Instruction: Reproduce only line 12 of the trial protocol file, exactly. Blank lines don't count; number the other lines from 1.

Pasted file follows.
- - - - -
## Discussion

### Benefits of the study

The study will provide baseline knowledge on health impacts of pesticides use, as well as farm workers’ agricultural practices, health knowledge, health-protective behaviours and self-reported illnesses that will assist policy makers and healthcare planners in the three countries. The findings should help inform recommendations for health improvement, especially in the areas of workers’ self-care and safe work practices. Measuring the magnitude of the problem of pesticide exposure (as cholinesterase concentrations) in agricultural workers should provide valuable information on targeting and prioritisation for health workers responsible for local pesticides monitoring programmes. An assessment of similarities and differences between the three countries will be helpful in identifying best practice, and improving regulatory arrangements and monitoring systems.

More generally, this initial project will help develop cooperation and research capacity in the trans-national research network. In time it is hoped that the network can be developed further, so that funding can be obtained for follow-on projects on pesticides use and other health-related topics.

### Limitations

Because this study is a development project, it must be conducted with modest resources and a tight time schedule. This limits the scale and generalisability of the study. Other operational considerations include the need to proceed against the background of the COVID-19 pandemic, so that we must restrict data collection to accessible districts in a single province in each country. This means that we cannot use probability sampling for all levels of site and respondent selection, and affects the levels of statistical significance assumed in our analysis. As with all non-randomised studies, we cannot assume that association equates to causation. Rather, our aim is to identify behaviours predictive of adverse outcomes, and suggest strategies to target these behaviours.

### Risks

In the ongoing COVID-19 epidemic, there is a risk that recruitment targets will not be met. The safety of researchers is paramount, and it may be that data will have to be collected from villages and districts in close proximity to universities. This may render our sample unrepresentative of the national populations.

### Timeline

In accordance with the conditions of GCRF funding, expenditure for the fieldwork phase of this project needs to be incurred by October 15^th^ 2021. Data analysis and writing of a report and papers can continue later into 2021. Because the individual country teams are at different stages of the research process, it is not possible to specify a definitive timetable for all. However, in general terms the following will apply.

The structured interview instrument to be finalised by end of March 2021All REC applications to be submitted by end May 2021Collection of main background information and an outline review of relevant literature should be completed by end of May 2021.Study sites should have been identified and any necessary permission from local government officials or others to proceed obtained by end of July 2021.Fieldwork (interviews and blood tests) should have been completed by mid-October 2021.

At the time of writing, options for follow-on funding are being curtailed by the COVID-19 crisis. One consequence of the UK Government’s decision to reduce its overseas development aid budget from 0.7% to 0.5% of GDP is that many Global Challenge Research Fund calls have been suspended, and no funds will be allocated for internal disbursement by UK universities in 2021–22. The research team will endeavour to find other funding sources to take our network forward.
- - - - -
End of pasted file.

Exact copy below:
At the time of writing, options for follow-on funding are being curtailed by the COVID-19 crisis. One consequence of the UK Government’s decision to reduce its overseas development aid budget from 0.7% to 0.5% of GDP is that many Global Challenge Research Fund calls have been suspended, and no funds will be allocated for internal disbursement by UK universities in 2021–22. The research team will endeavour to find other funding sources to take our network forward.